It is easy to lead to the conclusion, of course, we need a single forecasting system that produces one answer and the entire business runs on it. We all wish for a simple world, but Retail is not meant to be that easy, it wouldn’t be fun, would it?

Read my point of view on why these are the right questions, but a single forecast for all processes is not the answer in the next installment of this blog: A single demand forecast (Part 3) – Are you really sure you want one?

Forecasting Insights Retail Supply Chain

A Single Demand Forecast (Part 1) – Debunking the Myths

Retail executives are struck by the number of seemingly conflicting forecasting processes that their organizations are investing in. This series of 4 blogs examines the problem and recommends a solution, and it is not what you think.

Retail executives are struck by the number of seemingly conflicting forecasting processes that their organizations are investing in. In response to concern, there’s a whole industry that has emerged that touts the benefits of a “single demand forecast” and how they either provide a methodology or a software solution that delivers exactly to this expectation.

Many retail executives have asked me the same question. Unfortunately, the answer is not that simple.

Pause for a minute, and think – A single demand forecast – for what?
(a) For a single business process (e.g., replenishment) across the entire supply chain (to avoid the bull-whip effect); or
(b) For all processes (e.g., labor scheduling, replenishment, strategic planning etc)

If you answered, (a), you are an enlightened soul, hope you have a lot of power to make it happen in your organization (as multiple forecasts across the supply chain for the same thing does cause a lot of inefficiency). But you should note that you still have the problem of multiple forecasts for different purposes and may want advice on what to do about it.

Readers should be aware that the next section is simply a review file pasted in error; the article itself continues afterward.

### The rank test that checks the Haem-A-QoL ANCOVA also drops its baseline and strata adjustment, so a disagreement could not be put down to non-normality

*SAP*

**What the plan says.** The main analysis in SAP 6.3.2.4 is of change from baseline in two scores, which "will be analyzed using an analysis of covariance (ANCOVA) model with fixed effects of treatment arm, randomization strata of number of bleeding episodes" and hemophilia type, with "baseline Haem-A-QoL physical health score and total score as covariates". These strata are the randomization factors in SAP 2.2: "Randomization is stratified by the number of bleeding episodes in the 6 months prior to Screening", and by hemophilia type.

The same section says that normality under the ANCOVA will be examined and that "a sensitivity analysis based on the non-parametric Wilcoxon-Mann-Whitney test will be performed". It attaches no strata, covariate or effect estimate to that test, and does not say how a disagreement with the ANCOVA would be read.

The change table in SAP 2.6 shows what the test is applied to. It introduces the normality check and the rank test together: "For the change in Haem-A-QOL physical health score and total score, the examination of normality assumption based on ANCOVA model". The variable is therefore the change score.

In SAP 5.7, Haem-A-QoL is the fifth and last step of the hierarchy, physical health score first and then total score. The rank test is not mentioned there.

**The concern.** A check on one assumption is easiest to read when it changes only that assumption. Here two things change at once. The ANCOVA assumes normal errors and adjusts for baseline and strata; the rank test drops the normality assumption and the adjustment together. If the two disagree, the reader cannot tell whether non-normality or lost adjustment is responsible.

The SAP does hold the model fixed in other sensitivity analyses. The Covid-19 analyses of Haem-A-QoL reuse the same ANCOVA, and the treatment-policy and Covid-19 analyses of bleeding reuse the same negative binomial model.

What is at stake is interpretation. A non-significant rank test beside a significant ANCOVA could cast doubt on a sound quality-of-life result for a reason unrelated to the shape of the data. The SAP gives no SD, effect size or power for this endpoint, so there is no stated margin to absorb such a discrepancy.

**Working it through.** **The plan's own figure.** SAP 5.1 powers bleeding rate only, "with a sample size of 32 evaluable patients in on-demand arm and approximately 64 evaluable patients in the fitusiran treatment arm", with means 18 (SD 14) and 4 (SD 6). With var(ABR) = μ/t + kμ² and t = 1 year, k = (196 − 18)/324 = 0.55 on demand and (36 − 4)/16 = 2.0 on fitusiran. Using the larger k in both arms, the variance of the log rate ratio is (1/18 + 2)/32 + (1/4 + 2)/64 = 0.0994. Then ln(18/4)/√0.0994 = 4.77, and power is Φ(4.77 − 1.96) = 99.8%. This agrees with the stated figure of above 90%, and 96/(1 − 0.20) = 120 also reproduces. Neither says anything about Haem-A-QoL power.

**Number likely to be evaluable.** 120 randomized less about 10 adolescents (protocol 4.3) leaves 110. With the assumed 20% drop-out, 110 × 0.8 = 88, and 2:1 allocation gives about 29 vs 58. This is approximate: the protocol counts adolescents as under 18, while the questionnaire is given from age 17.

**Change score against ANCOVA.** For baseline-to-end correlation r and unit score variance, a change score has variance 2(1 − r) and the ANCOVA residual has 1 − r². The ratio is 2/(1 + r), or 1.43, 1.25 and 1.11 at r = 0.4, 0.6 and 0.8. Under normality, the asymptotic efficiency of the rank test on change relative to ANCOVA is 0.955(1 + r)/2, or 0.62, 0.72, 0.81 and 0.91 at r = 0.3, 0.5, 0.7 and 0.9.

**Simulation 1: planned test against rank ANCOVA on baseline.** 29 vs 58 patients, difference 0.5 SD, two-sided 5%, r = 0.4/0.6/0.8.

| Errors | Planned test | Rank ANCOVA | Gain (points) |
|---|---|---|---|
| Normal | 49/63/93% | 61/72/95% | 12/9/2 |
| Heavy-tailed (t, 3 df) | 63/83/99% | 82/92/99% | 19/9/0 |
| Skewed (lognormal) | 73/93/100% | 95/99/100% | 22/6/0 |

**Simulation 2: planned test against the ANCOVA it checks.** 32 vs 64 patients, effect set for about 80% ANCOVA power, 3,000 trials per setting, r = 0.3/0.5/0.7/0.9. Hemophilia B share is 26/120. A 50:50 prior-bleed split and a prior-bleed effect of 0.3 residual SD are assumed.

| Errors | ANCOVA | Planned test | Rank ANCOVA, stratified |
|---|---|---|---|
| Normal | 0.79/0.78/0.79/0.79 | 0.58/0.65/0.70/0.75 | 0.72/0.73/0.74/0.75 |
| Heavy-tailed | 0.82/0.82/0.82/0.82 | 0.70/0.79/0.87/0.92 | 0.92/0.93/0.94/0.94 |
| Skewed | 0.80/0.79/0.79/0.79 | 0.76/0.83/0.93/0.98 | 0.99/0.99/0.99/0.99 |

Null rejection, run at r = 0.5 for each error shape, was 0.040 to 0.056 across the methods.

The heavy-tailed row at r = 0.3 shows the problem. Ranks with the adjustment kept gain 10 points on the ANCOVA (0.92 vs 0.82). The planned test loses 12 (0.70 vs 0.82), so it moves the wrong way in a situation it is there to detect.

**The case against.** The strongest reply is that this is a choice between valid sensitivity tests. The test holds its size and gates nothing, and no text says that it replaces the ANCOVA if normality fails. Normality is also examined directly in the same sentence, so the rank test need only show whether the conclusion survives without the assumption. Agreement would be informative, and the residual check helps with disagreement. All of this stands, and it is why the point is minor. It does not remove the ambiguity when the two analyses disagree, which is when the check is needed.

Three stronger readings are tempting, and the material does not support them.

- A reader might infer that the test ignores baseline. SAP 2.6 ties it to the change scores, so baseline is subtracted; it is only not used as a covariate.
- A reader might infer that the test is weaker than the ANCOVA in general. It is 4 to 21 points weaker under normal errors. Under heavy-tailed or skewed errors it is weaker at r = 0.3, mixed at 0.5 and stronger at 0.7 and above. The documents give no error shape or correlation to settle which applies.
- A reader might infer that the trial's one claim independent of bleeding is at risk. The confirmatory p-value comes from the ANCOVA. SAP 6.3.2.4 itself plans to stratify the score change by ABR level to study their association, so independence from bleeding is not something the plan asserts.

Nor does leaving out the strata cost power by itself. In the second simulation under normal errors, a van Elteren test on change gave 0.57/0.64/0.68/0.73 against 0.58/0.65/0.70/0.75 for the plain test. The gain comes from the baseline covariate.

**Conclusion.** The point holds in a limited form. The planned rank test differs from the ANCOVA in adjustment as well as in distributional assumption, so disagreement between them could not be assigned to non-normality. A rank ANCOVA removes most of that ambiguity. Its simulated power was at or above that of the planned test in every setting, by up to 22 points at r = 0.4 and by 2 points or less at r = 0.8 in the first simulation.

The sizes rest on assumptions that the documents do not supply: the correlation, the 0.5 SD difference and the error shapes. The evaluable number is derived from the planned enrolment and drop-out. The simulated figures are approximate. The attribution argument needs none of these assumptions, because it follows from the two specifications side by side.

If you answered (b), my writing here is specifically intended for you – to clarify the issues and hopefully convince you that you should be more specific in what you really want, otherwise, you might regret the outcome.

I don’t think there is a single demand forecast that will serve all the needs of a particular retailer (or for that matter any organization). If you really want it, I am sure someone can provide you one. Will it help you better sense and respond to customer demand in a profitable manner, most likely not. It’s not a technological weakness, it’s the wrong thing to ask for.

In this series of blogs, I will provide my point of view on this issue. The series will cover:

Part 2: Why do retailers ask for this? i.e., what problem are they seeking to solve
Part 3: Be careful what you ask for? i.e., how a retailer could actually lose their ability to respond to the market by seeking a single demand forecast
Part 4: What should retailers really ask for? Alternative thinking that actually addresses the problem and makes your organization more responsive to consumer demand

Forecasting Insights Retail Supply Chain